So far we have tried to explain ‘closed’ or ‘collapsed’ space by saying that it is what happens when we take a particular question absolutely for granted, or that it is what happens when we take a particular rule as being fundamentally unquestionable (which is of course what we are supposed to do with rules). We could also say that it is what happens when we take the thinking mind absolutely seriously (which is – again – what we are supposed to do with the thinking mind). Yet another way of explaining this extraordinary phenomenon of how closed or collapsed space gets to come into being as to say that it comes into being as a result of us taking the self absolutely for granted! The self is a rule in other words; of course it is a rule because it is the fundamental basis for discrimination.


So when we take the rule that is the self absolutely for granted then we create a closed or conditioned world which is actually that same self projected outwards. There seems to be an actual world there in front of us, full of possibilities, but this is however (as we have been saying) a perfect illusion. There are no ‘possibilities’ here but only ‘the one possibility’, which is the possibility of the self or rule which drives out all other possibilities. There appears to be the possibility of movement here, what possible movement can there be between ‘self’ and ‘the projections of that self’, between ‘me’ and ‘the closed world that this me believes in’? The only genuine movement is a movement that takes place away from the self, away from the ‘me’. This is the only type of movement there is – the movement into freedom.



Art: Information Overload, by Victor Fota




3 thoughts on “The Movement Into Freedom

  1. This is excellent, exciting.

    I’d like to add a possibility to this. Could we say that there’s the possibility of a “negative fact”? That is, I can’t posit the nature of reality, but I CAN make that very negative observation (that it’s not possible to have static knowledge of the whole of reality). Negative facts release us from enthrallment to circular certainties; they negate a hidden assumption supporting that type 1 movement, flushing tired old certainties from their hiding places and leaving the issue suspended as a broader question (initiating type 2 movement).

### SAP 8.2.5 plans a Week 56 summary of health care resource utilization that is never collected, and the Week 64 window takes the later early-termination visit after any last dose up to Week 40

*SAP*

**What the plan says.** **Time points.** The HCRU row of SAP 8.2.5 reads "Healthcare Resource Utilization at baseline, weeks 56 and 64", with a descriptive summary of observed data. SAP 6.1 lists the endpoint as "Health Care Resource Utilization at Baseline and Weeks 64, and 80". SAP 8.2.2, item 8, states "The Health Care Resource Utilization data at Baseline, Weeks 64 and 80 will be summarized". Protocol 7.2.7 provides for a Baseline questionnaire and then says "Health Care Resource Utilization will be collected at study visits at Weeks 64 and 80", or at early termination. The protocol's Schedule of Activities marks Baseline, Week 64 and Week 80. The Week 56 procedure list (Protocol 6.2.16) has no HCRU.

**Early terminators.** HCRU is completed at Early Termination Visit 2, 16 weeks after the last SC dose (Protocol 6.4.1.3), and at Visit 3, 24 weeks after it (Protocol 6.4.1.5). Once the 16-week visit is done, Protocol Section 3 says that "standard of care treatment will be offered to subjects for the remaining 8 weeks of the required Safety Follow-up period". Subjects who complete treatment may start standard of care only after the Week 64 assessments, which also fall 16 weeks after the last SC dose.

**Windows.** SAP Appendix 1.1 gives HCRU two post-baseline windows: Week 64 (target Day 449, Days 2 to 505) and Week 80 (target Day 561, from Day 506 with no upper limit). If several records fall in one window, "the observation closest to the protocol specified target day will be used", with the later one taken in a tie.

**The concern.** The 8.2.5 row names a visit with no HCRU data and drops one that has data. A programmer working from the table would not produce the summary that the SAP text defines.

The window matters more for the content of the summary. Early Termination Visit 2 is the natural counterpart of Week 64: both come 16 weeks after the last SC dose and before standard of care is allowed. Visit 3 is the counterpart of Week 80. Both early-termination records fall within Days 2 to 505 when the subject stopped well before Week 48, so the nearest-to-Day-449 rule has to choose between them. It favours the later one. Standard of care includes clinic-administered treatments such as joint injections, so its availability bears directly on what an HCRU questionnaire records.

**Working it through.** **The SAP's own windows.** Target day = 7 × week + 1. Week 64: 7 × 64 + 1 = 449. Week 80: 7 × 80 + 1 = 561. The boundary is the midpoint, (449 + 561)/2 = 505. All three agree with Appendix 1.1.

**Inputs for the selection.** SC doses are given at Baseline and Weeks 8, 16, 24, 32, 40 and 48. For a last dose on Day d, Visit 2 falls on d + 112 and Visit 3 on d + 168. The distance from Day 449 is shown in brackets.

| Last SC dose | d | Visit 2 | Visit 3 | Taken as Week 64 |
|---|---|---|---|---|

It would also be helpful to confront a potential misunderstanding of what you mean. For instance, many people try to understand what you said through very literal, technical or utilitarian examples. For instance, did I or didn’t I go to the store last night at about 9pm?

    We might say this is a black and white yes or no question. “In a utilitarian context the connection between the useful thing one describes (such as the word “hammer”) and the hammer itself is so close that almost all awareness of the meta-level functionality of words recedes (or never develops)”. (from here:

    But still, my knowledge of having gone to the store last night is in fact (negatively) not a factd at all. It’s a memory, a story, that could be manipulated. There’s no way to be absolutely sure about anything we “know.” We can, however, know this negative fact, because it’s something we don’t need memory to understand. It’s an almost proprioceptive recognition of the limits of thought and fact.

    If I went to the store last night at about 9pm, then it’s far more coherent to say “yes” and be done with it. In the fine print of this utilitarian context we can discover that this “yes” however is not a fact itself. It’s a coherent story about what happened. What actually happened isn’t accessible now as a living fact. Or we could say it’s a utilitarian fact — but here we’re using the word “fact” metaphorically.

    By the way, no, I didn’t go to the store last night at 9pm. I was robbing a bank about then (best time for that by the way). It’s best to know that I’m living mainly on hearsay and memory, and putting my trust in the most likely metaphors of fact available to me.

    Obviously this kind of thing gives philosophers a bad name in grocery stores. Just get the damn peanut butter and come home. Don’t tell me that it’s impossible to know if I visited the store when I’m holding the jar of peanut butter in one hand and the store receipt with the time printed clearly on it in another.

    (But peeking beneath this valid criticism is a significance that lies in wait: If we treat our stores as gospel even here, then we’ll tend to take our ideas as gospel in other less utilitarian contexts too, where the consequences are serious.

    But this doesn’t address the more beautiful aspect of what you meant: That it’s the wider context of whether I needed to go to the store in the first place. Did I really need the damn peanut butter. If not, who cares whether I did or didn’t go to the stupid store.

    I’m blown away by your three blogs. Thanks.

Leave a Reply

Your email address will not be published. Required fields are marked *